Jayne and I are just back from three days at the National Agricultural Fieldays held at Mystery Creek, near Hamilton in the North Island.
We try to attend every three to four years and for the first time took our eldest son Samuel who has just turned 12.
The Mystery Creek Fieldays is the biggest agricultural Fieldays in the southern hemisphere, with more than 1,000 exhibitors attracting 130,000 visitors across four days.
See also: Read more from our Arable Farmer Focus writers
While it is more focused to the dairy, sheep and beef sectors, there is still plenty to draw the interest of an arable farmer even in the absence of combines.
The displays of equipment are a credit to each of the exhibitors, particularly in how they are presenting us with the very best of equipment available worldwide.
For a machinery show targeted at the livestock sectors, there sure was some big kit on offer, which is a reflection of the trend for farmers to do much less of their own agricultural work and rely on the services of big contracting businesses instead.
For us, we find Mystery Creek a great place to maintain relationships with key personnel from our supplier companies and also a chance to speak with overseas representatives of the manufacturers.
The key theme I came away from the event with was technology is moving at an exponential rate and in some cases the technology behind the machine is more important than the machine itself.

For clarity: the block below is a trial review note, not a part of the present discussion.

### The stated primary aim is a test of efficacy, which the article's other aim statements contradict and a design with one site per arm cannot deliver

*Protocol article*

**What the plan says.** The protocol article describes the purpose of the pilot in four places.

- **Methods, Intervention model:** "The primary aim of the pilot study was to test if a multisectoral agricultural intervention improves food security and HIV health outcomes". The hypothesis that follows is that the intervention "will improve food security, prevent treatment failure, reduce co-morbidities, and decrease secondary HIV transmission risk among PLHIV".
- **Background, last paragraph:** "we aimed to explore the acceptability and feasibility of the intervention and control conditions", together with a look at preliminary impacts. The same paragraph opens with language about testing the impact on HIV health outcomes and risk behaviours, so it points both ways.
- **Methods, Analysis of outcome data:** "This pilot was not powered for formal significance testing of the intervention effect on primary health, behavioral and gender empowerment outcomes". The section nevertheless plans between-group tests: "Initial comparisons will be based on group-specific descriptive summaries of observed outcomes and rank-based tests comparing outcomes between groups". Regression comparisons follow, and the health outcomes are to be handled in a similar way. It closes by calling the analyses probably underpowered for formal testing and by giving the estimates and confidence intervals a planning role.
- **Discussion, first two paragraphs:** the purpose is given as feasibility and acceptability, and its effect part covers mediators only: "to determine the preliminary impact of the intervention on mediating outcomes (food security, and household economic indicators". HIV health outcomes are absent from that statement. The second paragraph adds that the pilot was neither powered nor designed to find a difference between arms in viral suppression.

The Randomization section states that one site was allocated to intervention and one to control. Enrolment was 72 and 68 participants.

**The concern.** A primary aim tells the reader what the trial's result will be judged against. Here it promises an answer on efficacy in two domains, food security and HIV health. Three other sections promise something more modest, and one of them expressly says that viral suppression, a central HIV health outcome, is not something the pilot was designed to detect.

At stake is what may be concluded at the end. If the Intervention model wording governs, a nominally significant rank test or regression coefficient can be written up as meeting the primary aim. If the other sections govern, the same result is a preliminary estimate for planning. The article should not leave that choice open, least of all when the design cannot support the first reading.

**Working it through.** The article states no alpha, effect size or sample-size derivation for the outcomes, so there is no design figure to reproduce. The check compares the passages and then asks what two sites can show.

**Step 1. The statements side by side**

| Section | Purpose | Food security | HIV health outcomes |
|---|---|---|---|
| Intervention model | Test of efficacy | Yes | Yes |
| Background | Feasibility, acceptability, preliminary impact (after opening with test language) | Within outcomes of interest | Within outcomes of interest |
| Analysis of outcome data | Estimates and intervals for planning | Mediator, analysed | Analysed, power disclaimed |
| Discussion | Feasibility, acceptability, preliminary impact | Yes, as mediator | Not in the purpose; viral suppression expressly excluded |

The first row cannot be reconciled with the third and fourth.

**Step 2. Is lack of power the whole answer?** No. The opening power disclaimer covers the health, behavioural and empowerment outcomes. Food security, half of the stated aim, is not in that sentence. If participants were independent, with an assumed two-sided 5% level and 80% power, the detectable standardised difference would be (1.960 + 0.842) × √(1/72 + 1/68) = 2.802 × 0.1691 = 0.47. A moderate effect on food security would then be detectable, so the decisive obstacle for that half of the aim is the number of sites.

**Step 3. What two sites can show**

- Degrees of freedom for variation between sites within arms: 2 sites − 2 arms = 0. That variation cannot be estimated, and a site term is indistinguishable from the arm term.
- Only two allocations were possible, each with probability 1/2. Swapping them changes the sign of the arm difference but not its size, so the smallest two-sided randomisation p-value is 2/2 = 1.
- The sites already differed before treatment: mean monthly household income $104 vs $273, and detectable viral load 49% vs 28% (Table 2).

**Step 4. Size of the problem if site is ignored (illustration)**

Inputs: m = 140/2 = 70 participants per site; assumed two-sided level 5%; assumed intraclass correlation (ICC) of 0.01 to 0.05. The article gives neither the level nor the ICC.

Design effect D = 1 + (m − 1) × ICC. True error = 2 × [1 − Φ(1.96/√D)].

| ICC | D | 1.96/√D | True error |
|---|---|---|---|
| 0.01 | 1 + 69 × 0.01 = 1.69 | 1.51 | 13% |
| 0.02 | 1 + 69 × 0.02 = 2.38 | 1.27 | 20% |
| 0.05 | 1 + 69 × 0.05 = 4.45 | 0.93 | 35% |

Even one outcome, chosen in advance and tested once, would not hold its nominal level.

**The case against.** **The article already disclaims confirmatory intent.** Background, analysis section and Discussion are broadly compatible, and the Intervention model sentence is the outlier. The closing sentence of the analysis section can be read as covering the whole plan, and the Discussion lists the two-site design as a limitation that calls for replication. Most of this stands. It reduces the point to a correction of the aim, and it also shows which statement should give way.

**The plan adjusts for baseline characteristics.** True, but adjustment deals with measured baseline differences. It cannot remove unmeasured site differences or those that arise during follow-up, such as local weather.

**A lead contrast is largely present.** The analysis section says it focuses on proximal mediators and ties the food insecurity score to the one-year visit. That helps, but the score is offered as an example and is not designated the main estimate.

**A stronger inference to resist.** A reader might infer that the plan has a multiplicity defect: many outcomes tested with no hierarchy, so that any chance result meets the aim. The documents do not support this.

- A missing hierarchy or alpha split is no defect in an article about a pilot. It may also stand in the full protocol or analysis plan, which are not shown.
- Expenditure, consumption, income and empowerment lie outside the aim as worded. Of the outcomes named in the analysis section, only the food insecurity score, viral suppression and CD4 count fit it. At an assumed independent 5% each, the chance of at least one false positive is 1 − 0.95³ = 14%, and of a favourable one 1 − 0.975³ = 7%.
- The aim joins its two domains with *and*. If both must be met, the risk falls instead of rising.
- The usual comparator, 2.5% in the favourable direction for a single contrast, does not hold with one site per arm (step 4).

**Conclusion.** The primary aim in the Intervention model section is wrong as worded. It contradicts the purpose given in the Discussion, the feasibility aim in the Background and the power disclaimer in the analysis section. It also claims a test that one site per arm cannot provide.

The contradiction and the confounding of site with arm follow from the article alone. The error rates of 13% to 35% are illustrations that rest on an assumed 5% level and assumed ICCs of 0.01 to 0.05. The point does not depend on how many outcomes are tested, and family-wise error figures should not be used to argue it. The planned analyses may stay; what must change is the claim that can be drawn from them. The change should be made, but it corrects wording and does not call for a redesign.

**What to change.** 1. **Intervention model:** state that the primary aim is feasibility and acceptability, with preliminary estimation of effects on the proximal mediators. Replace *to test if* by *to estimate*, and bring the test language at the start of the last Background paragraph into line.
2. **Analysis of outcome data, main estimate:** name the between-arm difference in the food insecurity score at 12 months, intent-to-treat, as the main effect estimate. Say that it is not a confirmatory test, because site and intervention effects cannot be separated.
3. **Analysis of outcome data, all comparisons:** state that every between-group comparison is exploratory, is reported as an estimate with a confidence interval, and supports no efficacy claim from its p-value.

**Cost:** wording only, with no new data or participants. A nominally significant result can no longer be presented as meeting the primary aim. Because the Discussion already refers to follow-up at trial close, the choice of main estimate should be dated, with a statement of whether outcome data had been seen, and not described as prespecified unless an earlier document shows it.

By virtue of regulation, we are now required to gain land use consents from our regional council and justify all on-farm management by way of a farm environment plan.
As a result, a key discussion was organising the connectivity of our fertiliser spreader and the RTK Autosteer already in our spreader tractor via Isobus to allow for proof of placement mapping, auto headland switching, rate control and active calibration with future-proofing built in for variable rate.
I was taken to Mystery Creek every year by my parents as we used to farm in the North Island and it was a place where a boy dared dream about what a life in agriculture could offer.
Who knows what dreams could start as a result of things seen through Samuel’s 12-year-old eyes at Mystery Creek…
David Clark runs a 463ha fully irrigated mixed farm with his wife Jayne at Valetta, on the Canterbury Plains of New Zealand’s south island. He grows 400ha of cereals, pulses, forage and vegetable seed crops, runs 1,000 Romney breeding ewes and finishes 8,000 lambs annually.